This is just another designation for public land. They’re normally “marsh” type environments, and are really great for bird hunting.
There’s at least one wildlife refuge in every state, which means you’re probably pretty close to a refuge yourself!
They're managed by the Department of the Interior, specifically the National Wildlife Service.
This is primarily for the western side of the country. For the most part, BLM doesn’t operate in the central or eastern side of the U.S.
These lands are multi-use and offer light regulations. They fall under the same Multi-Use Act of 1960 which the National Parks, National Forests and Wildlife Refugees fall under.
You can drive off road, boondock in the middle of nowhere, and go hunting all on the same BLM land without any consequences (obviously you need to be following all the federal regulations and laws).
The second option for public land is state owned land, which would be considered state parks. These are designated areas owned by the state, and each is going to follow their local state laws regarding hunting and trapping.
It’s difficult to present a central report on state land because each is so different.
Here’s what you can expect though…
There is a WIDE spectrum of friendliness to hunters.
For example, I live in Texas which is relatively friendly to hunters for their state parks. Although I have a friend who lives in California, and it’s completely banned to hunt in their state parks.
For this, you’ll need to do a little more research into which state park you want to visit and if they allow for hunting.
This is where I got started hunting!
I was lucky enough to have relatives who live in Wisconsin and who own a couple hundred acres of hunting land with their farm.
To be frank, this is the best form of hunting, but only if you can get access to the land.
Because typically with large land owners, they themselves like to hunt and they use their land for hunting. They usually don’t want anyone coming onto their land without their prior approval, because it takes away from their opportunity to catch the animals.
The best way to get access is to just ask for permission by the land owner. Usually they’ll give you a direct answer right away.
If they give you a no, offer to do some work for them or even pay them for access to the land. Typically the land owner want’s value in exchange for you going on their property.
You could also go to a private ranch and hunt animals who have been raised their whole lives to be hunted, but I’ve found those to be not true to the nature of hunting itself. It takes away from the thrill of the chase.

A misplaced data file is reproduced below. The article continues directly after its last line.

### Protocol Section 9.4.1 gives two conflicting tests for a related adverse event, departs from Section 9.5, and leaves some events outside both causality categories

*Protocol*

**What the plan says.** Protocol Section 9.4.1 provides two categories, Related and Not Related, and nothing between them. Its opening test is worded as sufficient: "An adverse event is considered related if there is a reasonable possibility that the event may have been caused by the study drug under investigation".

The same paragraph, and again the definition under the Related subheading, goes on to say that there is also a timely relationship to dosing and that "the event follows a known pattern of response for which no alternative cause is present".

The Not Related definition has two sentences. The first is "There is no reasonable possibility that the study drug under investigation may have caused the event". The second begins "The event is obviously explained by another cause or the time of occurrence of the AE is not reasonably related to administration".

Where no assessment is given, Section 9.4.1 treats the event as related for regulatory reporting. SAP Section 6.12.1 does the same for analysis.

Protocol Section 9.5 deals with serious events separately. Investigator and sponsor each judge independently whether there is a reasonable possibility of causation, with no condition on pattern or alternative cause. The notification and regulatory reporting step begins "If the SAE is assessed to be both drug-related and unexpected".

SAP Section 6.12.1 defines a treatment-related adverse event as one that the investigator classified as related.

You now know where you can legally hunt. Both public and private (if you have permission!) lands.
That’s the easy part.
The next step is learning how to scout an area to ensure it will be a productive hunt. This is the hard part!
This is where most of your planning and prep work will be spent before you’re even out in the wild.
There are a lot of techniques to scout your area. The best way I’ve ever heard scouting for your hunting grounds is through a process of elimination. Your goal is to find, and eliminate, the areas where you think it will be most unlikely for you to be successful.
With that in mind, I highly recommend you use the internet as your first step in checking out places to hunt, once you do, you can then venture into trail cameras, backpacking, or other options for getting more information.
Here are some of the best tools you can use when scouting your hunting area.
The first tool you need to be using is online maps. In particular, Google maps. The goal is to find an area that looks appealing and might have game in it, but it’s also on public land. Otherwise you’re going to knock on a couple doors to try and get access to the private land.
To do this you can use your county’s GIS map which allows you to perform property lookup to search.
Another option is to use Caltopo which is a free map tool for finding hunting grounds. It allows you to overlay land boundaries overtop topographic maps of an area.
For example, let’s say you want to go hunting in Big Bend, Texas. You would start by going on Google to look at all the different areas within the State Park. Then you would pull up that area on Caltopo and apply a boundary overlay. This gives you the exact points you can, and cannot, hunt.
As you find good locations for high ground, roads, springs or rivers within Caltopo, you’ll want to record the geo-coordinates so you can view it in Google Maps.